Inapparent carriers of simian acquired immune deficiency syndrome type D retrovirus and disease transmission with saliva

N. W. Lerche, K. G. Osborn, P. A. Marx, S. Prahalada, D. H. Maul, Linda J Lowenstine, R. J. Munn, M. L. Bryant, R. V. Henrickson, L. O. Arthur

Research output: Contribution to journalArticlepeer-review

38 Scopus citations


Simian acquired immune deficiency syndrome (SAIDS) type D retrovirus (SRV) was isolated from saliva, urine, and peripheral blood mononuclear cells of a 6-year-old healthy rhesus monkey (Macaca mulatta) seronegative for antibodies to human T-lymphotropic virus (HTLV) type I, HTLV type III, and simian T-lymphotropic virus type III (STLV-III), identified as an inapparent SAIDS carrier in retrospective epidemiologic studies. This animal was linked to 34 cases of SAIDS over a 3-year period. Two juvenile rhesus monkeys inoculated iv with the SRV-containing saliva from this carrier became persistently infected with the retrovirus and developed SAIDS after 4-6 weeks. Both animals seroconverted to SRV, but neither had detectable preinoculation or postinoculation antibodies against HTLV type I, HTLV type III, or STLV-III. One of these animals died of SAIDS with disseminated cytomegalovirus infection after 24 weeks, and the other remains alive with persistent SRV viremia, generalized lymphadenopathy, and splenomegaly after a transient immunosuppression. Major clinical and pathological features associated with the newly described STLV-III were not observed. SRV was subsequently identified in salive of 2 additional healthy carriers as well as monkeys with SAIDS. The findings of a carrier state in SAIDS and evidence for saliva transmission of the probable causative virus further support the usefulness of this animal model of nononcogenic immunosuppressive retroviral disease.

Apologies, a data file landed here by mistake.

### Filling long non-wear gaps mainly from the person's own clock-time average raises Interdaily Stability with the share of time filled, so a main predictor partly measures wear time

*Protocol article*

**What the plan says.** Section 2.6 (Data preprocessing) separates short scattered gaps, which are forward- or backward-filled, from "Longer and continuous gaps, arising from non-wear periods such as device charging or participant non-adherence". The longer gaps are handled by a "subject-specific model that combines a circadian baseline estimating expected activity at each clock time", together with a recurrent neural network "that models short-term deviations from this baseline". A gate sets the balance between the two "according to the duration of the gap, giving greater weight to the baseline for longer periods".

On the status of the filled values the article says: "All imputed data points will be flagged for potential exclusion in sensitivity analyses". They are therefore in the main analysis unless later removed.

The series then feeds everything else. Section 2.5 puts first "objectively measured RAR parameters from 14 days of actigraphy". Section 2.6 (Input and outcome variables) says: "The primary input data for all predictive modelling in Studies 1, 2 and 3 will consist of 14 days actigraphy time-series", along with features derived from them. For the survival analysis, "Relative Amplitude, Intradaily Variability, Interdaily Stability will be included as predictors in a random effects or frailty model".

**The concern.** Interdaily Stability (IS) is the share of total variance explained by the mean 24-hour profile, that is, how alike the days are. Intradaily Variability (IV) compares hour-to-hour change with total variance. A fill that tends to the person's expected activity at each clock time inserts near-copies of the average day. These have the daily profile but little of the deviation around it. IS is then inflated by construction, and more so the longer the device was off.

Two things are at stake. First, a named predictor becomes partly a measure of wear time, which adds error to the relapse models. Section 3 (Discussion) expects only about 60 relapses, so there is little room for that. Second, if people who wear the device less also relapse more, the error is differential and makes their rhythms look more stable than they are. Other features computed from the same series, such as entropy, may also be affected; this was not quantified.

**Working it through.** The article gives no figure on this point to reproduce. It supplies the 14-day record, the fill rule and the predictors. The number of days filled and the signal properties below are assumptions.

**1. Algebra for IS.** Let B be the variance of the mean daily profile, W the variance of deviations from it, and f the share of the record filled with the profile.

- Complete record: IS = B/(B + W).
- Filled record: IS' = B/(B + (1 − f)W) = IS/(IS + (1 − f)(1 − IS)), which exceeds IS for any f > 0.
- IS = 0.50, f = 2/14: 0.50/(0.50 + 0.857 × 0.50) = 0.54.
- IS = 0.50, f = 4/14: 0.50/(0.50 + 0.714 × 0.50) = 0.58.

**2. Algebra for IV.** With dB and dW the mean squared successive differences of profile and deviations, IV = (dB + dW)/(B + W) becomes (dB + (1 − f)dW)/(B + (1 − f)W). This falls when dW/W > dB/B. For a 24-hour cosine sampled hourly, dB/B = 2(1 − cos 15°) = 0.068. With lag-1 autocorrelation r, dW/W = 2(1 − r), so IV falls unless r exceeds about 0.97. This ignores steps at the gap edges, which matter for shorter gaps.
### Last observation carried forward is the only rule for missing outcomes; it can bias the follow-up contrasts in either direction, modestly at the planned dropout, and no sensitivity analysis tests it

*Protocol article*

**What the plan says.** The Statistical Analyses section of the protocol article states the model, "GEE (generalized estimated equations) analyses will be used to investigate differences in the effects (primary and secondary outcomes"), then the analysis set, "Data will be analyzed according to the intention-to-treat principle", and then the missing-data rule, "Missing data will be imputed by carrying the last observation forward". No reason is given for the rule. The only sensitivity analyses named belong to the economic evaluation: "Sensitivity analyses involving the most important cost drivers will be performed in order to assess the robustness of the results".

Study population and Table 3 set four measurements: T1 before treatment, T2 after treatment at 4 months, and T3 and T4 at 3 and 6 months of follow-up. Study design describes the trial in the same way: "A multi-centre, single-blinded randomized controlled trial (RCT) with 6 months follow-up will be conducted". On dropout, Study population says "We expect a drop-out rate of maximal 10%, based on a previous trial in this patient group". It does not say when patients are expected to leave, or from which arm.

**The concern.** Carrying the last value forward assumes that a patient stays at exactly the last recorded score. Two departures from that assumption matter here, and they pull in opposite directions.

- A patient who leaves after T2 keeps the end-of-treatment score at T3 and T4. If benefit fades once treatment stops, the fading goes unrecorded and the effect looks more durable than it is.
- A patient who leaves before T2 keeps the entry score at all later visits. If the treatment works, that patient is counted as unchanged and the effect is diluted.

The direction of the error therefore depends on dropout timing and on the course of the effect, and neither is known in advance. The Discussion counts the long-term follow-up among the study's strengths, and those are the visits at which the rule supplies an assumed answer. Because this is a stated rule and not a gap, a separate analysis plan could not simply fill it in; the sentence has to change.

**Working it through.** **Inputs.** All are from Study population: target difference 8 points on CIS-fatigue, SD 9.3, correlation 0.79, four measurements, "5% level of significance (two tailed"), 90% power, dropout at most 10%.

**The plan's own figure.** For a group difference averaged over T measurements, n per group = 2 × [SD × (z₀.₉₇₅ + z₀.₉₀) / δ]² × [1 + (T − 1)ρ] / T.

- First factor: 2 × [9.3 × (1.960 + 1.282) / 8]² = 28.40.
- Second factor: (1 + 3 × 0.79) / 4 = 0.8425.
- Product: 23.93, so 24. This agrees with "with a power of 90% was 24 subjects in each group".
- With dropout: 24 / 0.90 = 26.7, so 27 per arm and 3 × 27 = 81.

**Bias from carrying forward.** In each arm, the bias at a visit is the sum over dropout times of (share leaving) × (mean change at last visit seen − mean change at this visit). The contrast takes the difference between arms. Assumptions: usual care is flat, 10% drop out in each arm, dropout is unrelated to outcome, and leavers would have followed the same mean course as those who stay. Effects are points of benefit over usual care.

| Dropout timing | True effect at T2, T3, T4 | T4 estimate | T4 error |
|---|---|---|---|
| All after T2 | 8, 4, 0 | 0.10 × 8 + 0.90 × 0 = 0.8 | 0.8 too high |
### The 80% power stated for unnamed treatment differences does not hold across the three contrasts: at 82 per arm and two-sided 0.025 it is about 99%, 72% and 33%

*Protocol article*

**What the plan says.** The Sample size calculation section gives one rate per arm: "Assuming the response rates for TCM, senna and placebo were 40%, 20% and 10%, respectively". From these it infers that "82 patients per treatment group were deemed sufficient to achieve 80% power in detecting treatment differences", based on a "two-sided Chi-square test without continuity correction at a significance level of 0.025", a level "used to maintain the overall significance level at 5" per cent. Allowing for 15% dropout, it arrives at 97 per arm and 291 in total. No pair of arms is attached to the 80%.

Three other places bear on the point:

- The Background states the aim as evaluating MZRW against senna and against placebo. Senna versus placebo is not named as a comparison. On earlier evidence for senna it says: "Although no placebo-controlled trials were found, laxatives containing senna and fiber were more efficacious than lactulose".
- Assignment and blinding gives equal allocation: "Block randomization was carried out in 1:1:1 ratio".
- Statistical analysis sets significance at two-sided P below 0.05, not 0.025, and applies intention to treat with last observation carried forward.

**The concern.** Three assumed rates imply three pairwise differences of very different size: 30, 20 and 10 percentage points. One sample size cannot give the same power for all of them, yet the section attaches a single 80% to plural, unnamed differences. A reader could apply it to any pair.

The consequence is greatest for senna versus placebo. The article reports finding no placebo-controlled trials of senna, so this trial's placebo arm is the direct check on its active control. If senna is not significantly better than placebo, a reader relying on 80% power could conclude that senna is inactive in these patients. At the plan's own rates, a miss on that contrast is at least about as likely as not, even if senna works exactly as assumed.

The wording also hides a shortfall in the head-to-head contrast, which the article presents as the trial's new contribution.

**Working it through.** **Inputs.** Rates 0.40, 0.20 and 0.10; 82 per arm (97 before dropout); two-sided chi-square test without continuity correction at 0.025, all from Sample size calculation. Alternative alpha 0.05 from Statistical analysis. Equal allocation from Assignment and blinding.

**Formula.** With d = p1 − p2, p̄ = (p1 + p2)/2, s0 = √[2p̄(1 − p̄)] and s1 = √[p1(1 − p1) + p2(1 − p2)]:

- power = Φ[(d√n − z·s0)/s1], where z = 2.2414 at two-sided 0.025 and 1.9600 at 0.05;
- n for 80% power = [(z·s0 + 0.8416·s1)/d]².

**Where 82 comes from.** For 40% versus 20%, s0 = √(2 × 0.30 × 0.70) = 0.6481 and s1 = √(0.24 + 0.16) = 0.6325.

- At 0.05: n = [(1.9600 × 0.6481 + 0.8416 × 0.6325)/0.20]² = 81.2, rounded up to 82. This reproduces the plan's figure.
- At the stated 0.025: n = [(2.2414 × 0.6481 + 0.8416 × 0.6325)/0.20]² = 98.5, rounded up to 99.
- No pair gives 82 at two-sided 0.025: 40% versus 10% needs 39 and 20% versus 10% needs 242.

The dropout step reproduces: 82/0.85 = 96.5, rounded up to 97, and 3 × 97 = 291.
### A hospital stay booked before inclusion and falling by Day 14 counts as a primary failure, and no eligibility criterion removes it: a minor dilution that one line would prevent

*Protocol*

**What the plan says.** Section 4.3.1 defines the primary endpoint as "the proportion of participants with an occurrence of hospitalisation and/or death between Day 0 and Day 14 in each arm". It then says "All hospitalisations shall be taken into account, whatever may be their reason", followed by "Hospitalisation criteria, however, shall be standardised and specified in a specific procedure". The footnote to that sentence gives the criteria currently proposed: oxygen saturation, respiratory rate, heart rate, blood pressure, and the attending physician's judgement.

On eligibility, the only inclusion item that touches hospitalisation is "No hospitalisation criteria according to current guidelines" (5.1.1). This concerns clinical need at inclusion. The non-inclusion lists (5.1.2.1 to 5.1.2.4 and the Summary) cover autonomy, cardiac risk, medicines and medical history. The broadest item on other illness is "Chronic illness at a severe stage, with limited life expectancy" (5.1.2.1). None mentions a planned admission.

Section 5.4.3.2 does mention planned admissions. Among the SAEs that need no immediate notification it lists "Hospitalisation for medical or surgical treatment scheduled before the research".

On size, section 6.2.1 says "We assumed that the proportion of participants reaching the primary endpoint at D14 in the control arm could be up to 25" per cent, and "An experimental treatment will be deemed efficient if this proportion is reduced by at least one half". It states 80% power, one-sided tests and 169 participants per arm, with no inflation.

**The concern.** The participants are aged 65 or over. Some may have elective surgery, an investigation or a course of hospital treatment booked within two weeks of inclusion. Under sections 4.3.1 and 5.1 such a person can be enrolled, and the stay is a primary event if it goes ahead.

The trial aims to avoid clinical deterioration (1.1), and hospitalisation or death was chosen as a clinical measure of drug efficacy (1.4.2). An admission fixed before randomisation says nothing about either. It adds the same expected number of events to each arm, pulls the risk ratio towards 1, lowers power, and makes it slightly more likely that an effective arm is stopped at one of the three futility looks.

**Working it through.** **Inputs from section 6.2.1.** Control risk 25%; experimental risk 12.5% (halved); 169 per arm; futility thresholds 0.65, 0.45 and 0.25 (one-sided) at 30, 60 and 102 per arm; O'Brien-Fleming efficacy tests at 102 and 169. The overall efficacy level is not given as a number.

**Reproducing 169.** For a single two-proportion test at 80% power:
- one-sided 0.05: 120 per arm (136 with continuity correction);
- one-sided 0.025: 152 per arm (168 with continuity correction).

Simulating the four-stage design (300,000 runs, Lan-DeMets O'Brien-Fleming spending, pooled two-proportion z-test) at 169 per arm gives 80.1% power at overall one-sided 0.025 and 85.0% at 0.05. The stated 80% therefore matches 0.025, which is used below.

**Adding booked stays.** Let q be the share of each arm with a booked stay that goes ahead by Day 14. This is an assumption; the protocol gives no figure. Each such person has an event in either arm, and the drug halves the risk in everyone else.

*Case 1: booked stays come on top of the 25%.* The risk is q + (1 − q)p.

Original languageEnglish (US)
Pages (from-to)489-496
Number of pages8
JournalJournal of the National Cancer Institute
Issue number2
StatePublished - 1986

ASJC Scopus subject areas

  • Cancer Research
  • Oncology


Dive into the research topics of 'Inapparent carriers of simian acquired immune deficiency syndrome type D retrovirus and disease transmission with saliva'. Together they form a unique fingerprint.

Cite this